As we’ve been discussing and putting together recipes, we’ve realised that the way in which we measure ingredients/temperatures etc…is very different (metric/imperial/US) – and we imagine that some of our readers might stumble across the same problem. So, in order to minimize any confusion, below are a list of relevant conversions.


140°C – 275°F – gas mark 1
150°C – 300°F – gas mark 2
165°C – 325°F – gas mark 3
180°C – 350°F – gas mark 4
190°C – 375°F – gas mark 5
200°C – 400°F – gas mark 6
220°C – 425°F – gas mark 7
230°C – 450°F – gas mark 8
250°C – 475°F – gas mark 9


I used to think that 1 cup was always equivalent to 225g, regardless of what ingredient I was measuring. However, I soon found out that this was not the case (after failing monumentally to make banana loaf) – conversions differ according to the ingredient, as the chart below illustrates:

Flour                                1 cup – 125g – 4 1/2oz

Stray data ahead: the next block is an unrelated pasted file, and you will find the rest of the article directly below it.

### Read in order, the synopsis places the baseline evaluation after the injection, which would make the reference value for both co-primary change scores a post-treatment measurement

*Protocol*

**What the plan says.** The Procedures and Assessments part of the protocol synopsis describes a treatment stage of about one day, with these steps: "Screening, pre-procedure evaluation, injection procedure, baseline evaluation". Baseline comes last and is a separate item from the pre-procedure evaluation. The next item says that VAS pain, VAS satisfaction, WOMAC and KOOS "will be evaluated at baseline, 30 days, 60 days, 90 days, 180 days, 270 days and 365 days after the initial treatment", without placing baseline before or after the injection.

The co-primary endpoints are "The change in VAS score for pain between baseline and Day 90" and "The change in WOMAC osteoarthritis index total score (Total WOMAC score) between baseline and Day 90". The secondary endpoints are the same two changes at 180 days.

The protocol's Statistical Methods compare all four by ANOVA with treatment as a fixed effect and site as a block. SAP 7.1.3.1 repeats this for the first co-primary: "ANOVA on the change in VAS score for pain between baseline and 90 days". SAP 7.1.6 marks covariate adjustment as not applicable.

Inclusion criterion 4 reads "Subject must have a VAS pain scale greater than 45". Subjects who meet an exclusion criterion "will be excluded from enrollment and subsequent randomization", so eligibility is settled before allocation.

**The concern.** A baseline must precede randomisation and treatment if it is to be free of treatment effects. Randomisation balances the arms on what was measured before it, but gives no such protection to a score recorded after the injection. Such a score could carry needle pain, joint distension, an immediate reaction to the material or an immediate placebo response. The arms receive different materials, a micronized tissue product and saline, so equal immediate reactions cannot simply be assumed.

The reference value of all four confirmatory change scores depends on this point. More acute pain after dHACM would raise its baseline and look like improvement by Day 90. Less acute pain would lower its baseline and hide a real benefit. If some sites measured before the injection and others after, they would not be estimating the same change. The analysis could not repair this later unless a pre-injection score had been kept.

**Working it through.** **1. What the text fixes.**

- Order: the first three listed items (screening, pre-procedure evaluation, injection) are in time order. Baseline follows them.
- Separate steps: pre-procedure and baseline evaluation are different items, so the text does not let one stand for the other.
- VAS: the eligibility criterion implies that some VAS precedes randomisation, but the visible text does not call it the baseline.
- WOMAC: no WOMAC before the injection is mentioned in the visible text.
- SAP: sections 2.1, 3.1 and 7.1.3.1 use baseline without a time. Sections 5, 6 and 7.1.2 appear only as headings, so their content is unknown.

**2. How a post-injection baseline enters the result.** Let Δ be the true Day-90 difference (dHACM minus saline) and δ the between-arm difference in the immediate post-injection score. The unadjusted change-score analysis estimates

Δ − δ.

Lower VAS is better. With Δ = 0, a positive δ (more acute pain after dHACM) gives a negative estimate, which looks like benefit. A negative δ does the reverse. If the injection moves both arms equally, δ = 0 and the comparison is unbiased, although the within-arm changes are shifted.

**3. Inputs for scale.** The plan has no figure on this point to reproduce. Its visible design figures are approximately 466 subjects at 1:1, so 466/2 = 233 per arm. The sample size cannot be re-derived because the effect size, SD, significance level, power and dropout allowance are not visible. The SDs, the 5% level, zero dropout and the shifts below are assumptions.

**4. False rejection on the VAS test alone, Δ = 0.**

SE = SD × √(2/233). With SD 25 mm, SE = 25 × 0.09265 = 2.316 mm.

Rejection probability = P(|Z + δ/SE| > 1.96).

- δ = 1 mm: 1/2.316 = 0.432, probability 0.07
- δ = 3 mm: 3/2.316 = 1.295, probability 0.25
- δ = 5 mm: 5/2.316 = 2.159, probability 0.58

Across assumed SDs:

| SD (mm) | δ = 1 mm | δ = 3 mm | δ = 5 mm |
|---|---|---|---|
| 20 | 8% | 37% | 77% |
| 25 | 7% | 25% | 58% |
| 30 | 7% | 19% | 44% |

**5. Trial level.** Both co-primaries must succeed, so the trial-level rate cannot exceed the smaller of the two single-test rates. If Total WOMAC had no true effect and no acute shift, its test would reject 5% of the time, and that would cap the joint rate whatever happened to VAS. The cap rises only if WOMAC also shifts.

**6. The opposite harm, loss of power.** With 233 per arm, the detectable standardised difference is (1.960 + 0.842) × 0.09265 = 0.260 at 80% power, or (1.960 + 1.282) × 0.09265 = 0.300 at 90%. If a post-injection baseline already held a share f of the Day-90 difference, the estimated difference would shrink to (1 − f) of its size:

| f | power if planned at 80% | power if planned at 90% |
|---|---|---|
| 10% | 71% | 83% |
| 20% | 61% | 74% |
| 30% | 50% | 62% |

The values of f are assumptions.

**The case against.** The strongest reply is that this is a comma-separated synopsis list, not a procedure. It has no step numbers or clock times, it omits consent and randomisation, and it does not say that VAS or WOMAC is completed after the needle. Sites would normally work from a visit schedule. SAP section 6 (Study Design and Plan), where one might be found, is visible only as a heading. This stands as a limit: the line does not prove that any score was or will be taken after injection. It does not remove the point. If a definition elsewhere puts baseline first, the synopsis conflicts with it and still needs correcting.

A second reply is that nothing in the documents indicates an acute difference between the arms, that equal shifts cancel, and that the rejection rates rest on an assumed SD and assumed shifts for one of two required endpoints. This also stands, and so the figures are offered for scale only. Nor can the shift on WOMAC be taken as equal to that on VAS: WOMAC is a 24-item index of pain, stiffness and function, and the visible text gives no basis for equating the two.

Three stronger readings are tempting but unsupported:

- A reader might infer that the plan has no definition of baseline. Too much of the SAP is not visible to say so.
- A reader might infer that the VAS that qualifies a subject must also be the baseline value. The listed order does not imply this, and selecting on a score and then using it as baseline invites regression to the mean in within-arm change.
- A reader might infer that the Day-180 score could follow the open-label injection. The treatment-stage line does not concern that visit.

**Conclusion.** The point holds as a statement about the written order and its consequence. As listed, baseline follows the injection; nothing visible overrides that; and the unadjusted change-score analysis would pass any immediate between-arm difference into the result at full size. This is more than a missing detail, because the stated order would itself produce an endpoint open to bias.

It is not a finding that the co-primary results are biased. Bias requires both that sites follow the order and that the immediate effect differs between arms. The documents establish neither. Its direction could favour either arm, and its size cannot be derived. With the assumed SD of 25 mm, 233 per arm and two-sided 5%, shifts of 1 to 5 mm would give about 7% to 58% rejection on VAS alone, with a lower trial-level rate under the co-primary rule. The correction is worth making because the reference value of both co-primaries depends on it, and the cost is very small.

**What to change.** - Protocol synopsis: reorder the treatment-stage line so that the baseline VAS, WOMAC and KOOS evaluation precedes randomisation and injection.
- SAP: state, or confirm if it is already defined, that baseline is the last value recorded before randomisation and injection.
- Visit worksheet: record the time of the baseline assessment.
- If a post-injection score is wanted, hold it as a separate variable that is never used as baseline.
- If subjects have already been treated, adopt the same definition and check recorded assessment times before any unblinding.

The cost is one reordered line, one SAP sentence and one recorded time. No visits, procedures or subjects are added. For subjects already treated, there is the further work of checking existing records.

Sugar                               1 cup – 170g – 6oz

Butter/lard                     1 cup – 2 sticks – 225g – 8oz

Raisins etc                      1 cup – 140g – 5oz

Ground almonds           1 cup – 100g – 3 1/2oz

Uncooked rice               1 cup – 170g – 6oz

Grated cheese                1 cup – 110g – 4oz

Chopped nuts                1 cup – 100g – 3 1/2oz


1 tablespoon (US) – 3 teaspoons – 15ml


Google as a conversion resource

If the above does not suffice and you need to convert a more precise value, Google is a great resource. For instance, for converting fluid oz into milliletres, you just type into google ‘5oz in ml‘ and it will come up with the precise conversion value: 142.065371ml (precise, yes). I frequently use this method, for other such conversions too, outside of the kitchen!


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